Krugerrand aims to regain glitter

PUBLISHED : Monday, 09 May, 1994, 12:00am
UPDATED : Monday, 09 May, 1994, 12:00am

SOUTH Africa's Krugerrand is looking to a fresh lease of life as the country savours its new-found acceptance abroad, and as gold regains its shine as an investment.


The gold coin's worldwide sales have, in 27 years, doubled those of all competing coins combined, but sales promotions ceased when trade sanctions and other anti-apartheid curbs were imposed on South Africa in 1985.


As the new South Africa dawns, however, it is again being promoted and its backers expect it to regain its former appeal.


''We're convinced that when the market for consumer gold products picks up, the Krugerrand will again be at the forefront of bullion coins,'' says Daniel Pollnow, gold marketing consultant to the Chamber of Mines of South Africa.


The scrapping of sanctions and an improving gold price enabled the chamber to resume its international marketing drive for the Krugerrand last October, after an eight-year suspension.


The campaign was relaunched in Germany and, following the country's first all-race elections, it will next month turn to the United States - once a top market.


The Krugerrand, originally launched in 1967, accounted for seven tenths of world coin sales between 1970 and 1989, which totalled 2,000 tonnes. But foreign sales dried up with sanctions.


Yet Mr Pollnow is encouraged by research undertaken to support the relaunch, in spite of the advantage competing coins from Australia, Austria, Britain, Canada, China, Mexico and the US enjoyed from sanctions.


''It's South Africa's best known product, its only world brand name,'' he said. ''In terms of awareness, no coin comes near it.'' Before active promotion resumed in Germany, for instance, 56 per cent of adults knew of the coin without having to be prompted and nearly 20 per cent of the population owned at least one Krugerrand.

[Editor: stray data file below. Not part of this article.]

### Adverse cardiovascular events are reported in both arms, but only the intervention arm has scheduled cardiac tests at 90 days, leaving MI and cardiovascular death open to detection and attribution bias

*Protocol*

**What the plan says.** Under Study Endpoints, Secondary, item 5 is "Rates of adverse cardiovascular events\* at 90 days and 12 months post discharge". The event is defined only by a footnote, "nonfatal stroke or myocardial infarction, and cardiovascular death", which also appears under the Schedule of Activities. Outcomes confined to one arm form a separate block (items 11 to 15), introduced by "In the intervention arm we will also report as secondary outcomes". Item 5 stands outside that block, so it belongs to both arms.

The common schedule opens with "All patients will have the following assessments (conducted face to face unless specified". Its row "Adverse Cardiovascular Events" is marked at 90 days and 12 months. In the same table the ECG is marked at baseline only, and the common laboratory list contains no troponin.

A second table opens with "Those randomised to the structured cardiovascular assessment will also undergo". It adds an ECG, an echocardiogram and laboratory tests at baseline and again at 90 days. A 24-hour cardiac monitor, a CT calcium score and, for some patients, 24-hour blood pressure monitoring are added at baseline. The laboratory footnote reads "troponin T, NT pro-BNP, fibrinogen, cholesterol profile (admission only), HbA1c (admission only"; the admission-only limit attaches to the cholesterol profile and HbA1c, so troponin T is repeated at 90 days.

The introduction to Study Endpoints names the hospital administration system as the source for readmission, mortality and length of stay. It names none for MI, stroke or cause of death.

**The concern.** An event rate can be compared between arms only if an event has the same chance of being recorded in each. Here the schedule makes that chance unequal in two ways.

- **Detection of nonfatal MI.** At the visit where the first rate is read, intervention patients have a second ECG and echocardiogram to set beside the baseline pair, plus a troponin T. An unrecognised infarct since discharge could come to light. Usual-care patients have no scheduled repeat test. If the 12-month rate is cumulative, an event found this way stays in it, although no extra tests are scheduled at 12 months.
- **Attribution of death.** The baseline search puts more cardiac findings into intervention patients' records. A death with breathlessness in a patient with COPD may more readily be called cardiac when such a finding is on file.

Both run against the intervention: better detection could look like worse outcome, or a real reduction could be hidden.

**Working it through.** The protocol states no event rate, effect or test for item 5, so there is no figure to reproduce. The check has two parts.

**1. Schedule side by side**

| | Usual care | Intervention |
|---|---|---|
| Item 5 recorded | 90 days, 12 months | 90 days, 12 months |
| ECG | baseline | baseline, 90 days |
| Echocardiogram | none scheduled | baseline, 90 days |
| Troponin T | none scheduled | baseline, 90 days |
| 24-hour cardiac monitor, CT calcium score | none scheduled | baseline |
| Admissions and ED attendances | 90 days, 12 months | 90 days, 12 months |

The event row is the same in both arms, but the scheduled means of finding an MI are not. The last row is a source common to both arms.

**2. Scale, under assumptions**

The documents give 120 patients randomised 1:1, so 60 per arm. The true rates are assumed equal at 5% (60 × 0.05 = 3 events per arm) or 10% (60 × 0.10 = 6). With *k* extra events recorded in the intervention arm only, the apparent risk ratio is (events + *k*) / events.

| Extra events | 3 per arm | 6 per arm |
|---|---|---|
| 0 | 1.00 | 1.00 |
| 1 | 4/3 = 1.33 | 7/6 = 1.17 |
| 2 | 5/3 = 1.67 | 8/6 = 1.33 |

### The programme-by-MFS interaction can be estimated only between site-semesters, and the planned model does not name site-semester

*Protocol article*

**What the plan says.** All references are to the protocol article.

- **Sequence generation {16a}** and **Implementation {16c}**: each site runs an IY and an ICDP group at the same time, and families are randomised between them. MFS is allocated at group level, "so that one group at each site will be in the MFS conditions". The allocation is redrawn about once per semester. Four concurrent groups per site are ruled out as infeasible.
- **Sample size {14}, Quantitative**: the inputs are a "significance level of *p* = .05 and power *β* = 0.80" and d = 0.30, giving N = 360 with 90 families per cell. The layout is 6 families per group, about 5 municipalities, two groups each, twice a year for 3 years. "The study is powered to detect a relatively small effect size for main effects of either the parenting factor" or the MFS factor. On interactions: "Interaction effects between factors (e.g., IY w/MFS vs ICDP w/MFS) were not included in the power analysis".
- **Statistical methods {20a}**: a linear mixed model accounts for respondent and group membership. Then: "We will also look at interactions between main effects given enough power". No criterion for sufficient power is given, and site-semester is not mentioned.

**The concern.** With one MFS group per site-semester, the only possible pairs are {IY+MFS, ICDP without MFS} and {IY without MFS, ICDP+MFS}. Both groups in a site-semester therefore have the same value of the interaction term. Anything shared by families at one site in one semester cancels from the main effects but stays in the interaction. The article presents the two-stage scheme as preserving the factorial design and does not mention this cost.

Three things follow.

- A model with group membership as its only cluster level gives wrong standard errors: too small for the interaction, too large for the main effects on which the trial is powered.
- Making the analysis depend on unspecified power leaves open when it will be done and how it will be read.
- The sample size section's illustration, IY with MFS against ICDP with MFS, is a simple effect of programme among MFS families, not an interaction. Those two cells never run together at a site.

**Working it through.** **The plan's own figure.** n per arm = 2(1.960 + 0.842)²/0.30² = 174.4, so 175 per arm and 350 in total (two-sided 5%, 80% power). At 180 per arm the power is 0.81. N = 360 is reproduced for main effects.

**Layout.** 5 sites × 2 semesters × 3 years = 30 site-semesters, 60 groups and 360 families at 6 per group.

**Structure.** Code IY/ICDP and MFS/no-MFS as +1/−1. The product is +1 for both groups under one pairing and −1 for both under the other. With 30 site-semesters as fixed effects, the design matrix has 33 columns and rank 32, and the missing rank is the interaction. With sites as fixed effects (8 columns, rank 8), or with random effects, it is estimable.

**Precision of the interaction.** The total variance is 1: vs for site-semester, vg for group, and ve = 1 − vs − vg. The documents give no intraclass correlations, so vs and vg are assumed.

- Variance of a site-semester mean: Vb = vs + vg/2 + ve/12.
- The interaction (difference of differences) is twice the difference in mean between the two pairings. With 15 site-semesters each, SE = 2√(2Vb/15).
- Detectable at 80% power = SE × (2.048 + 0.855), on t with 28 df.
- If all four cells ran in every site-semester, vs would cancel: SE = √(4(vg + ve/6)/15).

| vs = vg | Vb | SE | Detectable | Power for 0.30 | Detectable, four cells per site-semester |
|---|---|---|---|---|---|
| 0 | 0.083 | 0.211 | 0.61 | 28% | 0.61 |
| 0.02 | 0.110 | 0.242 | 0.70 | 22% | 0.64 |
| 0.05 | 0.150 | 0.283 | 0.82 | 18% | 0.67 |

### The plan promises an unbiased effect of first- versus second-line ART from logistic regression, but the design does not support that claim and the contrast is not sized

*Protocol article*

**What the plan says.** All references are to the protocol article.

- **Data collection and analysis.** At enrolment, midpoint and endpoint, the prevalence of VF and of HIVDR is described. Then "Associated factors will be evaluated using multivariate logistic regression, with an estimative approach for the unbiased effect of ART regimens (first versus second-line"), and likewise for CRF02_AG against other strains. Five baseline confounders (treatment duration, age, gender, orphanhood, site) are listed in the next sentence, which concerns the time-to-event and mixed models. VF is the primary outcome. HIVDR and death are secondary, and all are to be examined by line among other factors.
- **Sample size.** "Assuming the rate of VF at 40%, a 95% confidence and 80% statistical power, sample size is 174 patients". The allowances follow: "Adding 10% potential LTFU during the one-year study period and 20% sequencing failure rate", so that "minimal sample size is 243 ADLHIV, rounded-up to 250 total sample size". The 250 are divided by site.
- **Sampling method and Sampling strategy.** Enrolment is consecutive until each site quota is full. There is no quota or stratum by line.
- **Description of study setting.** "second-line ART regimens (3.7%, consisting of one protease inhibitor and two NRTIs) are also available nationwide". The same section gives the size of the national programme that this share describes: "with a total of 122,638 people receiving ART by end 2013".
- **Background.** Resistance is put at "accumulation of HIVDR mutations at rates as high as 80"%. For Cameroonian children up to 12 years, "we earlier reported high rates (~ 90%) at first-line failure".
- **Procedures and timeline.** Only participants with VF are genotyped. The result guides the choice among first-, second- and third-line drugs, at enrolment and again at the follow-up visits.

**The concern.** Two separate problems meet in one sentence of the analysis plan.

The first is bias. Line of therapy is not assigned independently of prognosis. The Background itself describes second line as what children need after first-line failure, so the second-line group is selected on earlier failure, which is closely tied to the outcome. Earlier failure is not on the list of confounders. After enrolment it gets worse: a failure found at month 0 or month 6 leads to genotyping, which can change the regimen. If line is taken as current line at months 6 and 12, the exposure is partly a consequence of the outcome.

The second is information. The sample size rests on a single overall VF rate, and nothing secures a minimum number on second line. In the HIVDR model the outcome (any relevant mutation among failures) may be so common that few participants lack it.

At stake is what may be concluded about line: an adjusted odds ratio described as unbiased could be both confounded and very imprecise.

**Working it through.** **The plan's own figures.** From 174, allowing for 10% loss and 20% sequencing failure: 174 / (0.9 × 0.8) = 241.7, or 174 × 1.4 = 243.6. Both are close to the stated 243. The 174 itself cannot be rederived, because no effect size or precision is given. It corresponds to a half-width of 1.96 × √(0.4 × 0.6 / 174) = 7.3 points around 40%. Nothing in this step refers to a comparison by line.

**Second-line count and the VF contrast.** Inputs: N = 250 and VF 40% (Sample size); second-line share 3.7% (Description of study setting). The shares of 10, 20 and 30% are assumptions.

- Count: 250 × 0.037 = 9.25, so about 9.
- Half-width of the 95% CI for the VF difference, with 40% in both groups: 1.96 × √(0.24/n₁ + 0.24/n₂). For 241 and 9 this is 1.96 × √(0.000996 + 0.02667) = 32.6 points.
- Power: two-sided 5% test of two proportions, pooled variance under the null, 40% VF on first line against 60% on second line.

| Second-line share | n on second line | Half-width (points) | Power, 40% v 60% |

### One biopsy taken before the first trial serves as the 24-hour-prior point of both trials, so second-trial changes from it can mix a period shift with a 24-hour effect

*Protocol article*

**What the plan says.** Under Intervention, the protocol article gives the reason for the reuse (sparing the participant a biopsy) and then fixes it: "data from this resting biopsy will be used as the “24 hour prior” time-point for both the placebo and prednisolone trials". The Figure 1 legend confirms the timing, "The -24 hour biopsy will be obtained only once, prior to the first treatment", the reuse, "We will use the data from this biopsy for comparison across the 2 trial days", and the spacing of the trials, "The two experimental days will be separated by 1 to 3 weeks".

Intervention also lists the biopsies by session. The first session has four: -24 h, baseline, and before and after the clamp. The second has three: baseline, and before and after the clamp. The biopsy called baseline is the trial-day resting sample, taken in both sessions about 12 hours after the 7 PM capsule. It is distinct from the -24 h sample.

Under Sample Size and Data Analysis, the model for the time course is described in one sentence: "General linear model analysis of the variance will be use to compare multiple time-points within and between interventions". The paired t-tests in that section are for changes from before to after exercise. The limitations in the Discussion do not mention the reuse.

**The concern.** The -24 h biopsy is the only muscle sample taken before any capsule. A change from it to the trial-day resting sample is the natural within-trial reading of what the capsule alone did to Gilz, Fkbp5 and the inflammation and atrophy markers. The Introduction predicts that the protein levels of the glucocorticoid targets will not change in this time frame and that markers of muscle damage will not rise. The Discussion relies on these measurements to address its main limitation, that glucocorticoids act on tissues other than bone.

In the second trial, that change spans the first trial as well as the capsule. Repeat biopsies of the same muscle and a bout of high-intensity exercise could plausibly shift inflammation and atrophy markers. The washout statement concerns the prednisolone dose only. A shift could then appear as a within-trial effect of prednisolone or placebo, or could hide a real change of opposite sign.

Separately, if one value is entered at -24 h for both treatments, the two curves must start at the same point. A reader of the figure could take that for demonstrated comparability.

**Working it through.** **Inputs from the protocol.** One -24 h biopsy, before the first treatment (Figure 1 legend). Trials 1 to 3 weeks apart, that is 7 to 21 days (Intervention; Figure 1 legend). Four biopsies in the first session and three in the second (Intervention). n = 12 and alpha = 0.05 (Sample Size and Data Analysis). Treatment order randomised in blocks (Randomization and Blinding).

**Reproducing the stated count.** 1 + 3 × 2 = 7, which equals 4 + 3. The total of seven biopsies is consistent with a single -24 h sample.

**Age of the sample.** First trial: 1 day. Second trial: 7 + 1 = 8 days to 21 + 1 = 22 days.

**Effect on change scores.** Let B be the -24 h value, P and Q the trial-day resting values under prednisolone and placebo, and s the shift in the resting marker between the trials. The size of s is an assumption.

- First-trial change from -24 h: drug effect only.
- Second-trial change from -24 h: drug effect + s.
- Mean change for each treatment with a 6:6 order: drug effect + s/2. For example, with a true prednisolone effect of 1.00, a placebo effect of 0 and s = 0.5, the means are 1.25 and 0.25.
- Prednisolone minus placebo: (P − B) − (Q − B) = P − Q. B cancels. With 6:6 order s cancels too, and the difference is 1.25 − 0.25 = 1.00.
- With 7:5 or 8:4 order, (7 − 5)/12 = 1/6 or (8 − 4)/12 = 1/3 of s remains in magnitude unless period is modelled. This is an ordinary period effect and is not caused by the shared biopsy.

He said the new sales drive had met significant interest in Germany, where it was estimated the Krugerrand accounted for half the total gold coin trade.


However, because promotions had been on hold for years, demand since October had been met from stocks which had built up in the trade during that time.


Chamber of Mines officials believe that prospects for gold, and hence sales of new coins, are improving after a decade of slack interest among investors.


''Now we think that cycle's changed,'' said Chamber of Mines chief executive Tom Main, adding investors were again turning their attention to the metal. ''I think we're moving into an exciting phase for the gold market.'' Even so, the chamber expects no Krugerrand sales miracles.


Other coin manufacturers had exploited the Krugerrand's low profile, the range of gold and gold-related products had expanded, and it would have to compete fiercely with other consumer goods ranging from designer clothes to electronics.


''There's just so much disposable income out there and we're competing for part of it,'' Mr Main said.


But at the same time, widespread liberalisation of markets in recent years had removed constraints on ownership or purchases of gold in countries ranging from France to China, India and Indonesia.


''At this stage, we are positioning ourselves for the day the market becomes buoyant again. We'll be in place. We'll be ready to go,'' Mr Pollnow said.